If you read this issue only once, and with the same investment you’d give to most comics, you might be tempted to put it down after you’re done and wonder, What the hell did I just read? You’d think after seven solid issues, you’d have a firm grasp on the story and all you have to do is coast towards the resolution. But Spencer’s not interested in giving us an easy ride, even in the series’ final hour. If you want to get the most of the issue, you’re going to have to give it all your focus, just like its predecessors.

You’re also going to have to accept that Spencer purposely keeps a few things open-ended, like the exact nature of John Bull (or Frank, as he prefers to call himself) and how his cycle of murder and resurrection came to be. Spencer just barely manages to depict these things as forces of human nature, pushing the race towards greater things, but that’s almost purely theory. If you’re the type who likes straight answers, this issue will be a kind of torture.

You’ll be happier giving credit to all the information Spencer does give you, even if he does spread it in pieces across the four periods, forcing you to put it all together yourself. While Frank never comes right out and says his goal is global harmony, it’s fairly clear that’s what he’s after. Edmond actually comes closest to saying it, asking, “So is that my destiny? To free my fellows from their hidebound cage of prejudice? To change the law and force society to accept my kind?”

Frank doesn’t give a direct answer, but it’s close enough. “Baby steps, my little tin man, baby steps. For now it is enough that you know you can be loved and that you use that courage to make a change.”

If you’re still left in doubt, there’s still Shahara’s closing monologue and Maplewood’s big achievement to support you. Still glowing from successfully solving her part of the case, and the appreciation that came with it, she enthuses,

“I’m not saying everything’s perfect now, but that’s how it’s always been with the English and strangers. We freak out for a bit until some idiots go too far and then we side with the underdog… And once that happens, the strangers start to get the only thing they always wanted—to know they are loved. So sure we’ve still got a long way to go, but a long harvest takes time to reap.”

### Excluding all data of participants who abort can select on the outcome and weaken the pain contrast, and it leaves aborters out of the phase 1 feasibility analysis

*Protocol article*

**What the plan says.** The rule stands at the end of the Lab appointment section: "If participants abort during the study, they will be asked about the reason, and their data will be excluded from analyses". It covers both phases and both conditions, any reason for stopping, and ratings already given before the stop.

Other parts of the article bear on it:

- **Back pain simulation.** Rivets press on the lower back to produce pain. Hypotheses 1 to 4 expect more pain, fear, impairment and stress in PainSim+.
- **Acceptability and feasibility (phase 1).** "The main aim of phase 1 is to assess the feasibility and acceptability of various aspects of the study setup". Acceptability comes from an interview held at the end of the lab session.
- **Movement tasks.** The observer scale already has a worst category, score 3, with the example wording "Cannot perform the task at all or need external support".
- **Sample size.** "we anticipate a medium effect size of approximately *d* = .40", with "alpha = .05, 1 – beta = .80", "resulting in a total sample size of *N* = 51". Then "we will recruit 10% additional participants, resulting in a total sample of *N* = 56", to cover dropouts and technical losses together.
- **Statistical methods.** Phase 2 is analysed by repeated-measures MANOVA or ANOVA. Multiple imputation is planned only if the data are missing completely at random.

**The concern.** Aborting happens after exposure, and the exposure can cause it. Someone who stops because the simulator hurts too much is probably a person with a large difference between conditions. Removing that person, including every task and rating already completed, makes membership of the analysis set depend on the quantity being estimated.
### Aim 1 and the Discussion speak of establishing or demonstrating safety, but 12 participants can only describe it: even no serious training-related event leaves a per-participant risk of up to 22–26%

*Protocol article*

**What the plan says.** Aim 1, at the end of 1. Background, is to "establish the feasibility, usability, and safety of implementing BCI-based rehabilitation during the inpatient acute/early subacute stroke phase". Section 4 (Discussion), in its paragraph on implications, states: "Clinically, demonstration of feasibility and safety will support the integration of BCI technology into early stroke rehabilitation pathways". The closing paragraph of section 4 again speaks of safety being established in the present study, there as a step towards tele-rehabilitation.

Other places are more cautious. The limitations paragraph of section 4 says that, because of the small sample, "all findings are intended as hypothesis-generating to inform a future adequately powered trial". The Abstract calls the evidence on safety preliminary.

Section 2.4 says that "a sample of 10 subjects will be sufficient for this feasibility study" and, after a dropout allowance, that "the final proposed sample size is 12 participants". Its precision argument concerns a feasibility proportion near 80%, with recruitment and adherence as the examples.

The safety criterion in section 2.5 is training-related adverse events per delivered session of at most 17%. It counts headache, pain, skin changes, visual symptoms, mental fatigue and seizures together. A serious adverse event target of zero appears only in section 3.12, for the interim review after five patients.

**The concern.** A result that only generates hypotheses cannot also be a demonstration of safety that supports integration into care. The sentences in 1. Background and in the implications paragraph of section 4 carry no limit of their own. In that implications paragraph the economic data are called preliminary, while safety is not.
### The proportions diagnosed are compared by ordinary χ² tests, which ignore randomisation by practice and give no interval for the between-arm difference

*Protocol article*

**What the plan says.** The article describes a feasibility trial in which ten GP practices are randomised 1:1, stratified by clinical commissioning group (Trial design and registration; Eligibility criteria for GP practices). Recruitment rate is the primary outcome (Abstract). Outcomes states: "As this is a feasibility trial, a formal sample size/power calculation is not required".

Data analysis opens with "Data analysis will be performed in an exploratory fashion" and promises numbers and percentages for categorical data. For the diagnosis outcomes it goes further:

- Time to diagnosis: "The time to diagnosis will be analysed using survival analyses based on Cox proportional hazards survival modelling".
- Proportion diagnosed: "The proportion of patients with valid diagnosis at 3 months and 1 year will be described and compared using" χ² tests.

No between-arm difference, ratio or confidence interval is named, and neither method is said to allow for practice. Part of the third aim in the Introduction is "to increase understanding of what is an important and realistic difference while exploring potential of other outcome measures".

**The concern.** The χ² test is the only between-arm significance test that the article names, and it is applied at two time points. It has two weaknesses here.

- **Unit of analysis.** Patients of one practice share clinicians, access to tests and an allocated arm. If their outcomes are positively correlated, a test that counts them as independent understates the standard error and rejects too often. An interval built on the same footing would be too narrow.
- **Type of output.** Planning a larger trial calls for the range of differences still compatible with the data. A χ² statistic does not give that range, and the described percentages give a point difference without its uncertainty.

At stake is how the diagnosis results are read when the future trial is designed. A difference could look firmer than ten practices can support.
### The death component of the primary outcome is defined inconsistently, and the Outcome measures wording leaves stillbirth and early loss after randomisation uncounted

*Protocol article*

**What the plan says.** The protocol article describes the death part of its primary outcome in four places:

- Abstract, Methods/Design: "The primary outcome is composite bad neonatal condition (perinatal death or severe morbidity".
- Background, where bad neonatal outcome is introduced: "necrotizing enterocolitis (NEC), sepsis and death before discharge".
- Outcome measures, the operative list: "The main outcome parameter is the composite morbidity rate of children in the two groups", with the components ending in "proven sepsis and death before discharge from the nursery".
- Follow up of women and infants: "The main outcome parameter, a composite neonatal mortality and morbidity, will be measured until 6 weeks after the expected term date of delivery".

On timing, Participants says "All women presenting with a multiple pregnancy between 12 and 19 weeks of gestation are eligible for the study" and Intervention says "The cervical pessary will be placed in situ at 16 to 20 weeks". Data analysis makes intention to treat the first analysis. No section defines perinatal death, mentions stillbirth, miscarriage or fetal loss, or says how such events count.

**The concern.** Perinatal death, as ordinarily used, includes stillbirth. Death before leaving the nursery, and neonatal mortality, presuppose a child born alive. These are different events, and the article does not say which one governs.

Lucky her, she actually gets to see that harvest come to fruition once Maplewood destroys the Pulsewave. It’s ambiguous whether it’s her desperate cry (“Know you were loved!”) that awakens the world to that fact, or whether it’s the restoration of their memories, including of all the “beauty things” in life, that does it. Either way, it seems like Maplewood and Shahara stand before a world finally ready to accept all the love it has to offer, though what kind of world that looks like is up to you.

Their victory and Edmond’s victory are somewhat diminished by Frank’s participation. While he tries to portray himself as merely a spark for “some single agent of good or lone agent of death” to work change on the world, this issue emphasizes just how firmly he pushes those agents there. He’s the one who forces the Order of Mithras to acknowledge Edmond and glorify Shahara; he’s definitely the one who leads Maplewood to the truth of who she is and how to make things right; and he’s the one who condemns Charles for doing nothing by giving nothing back:

“Desire unfulfilled, hope failed, ambition crushed, greed unslaked, redemption lost. Never to receive forgiveness, never to know you are loved, Karl Weissman. Nothing. Forever.”

And with Charles gone, Frank goes ahead and saves the German airman anyway, invoking great change himself. Frank has such a direct hand in events that it makes you question the need for any of our investigators at all, other than his supernatural existence would distract people from what he’s trying to accomplish.

Even though all four of our artists have done right by the series, I think it’s really Ornston who set himself apart and made a name for himself on this series. His art isn’t conventionally attractive, but it has the far greater value of being immediately recognizable as his own. Lotay, too, is original, but the blocky simplicity of her work limits its range and impact, with some visuals looking a bit like childish scribbles. Winslade has his moments, like the darkness descending upon Charles as he faces an eternity of oblivion in a noose, but ultimately he, and Hetrick as well, has art too much in the ordinary way to stand out.

Some Musings:

– To be honest, I still don’t really get the blood-drinking part. Makes Frank seem more than a little messianic, although he admits a preference for Elvis Costello to Jesus in the issue.




Satisfying, after all the work you put in, though not everything is equally sold.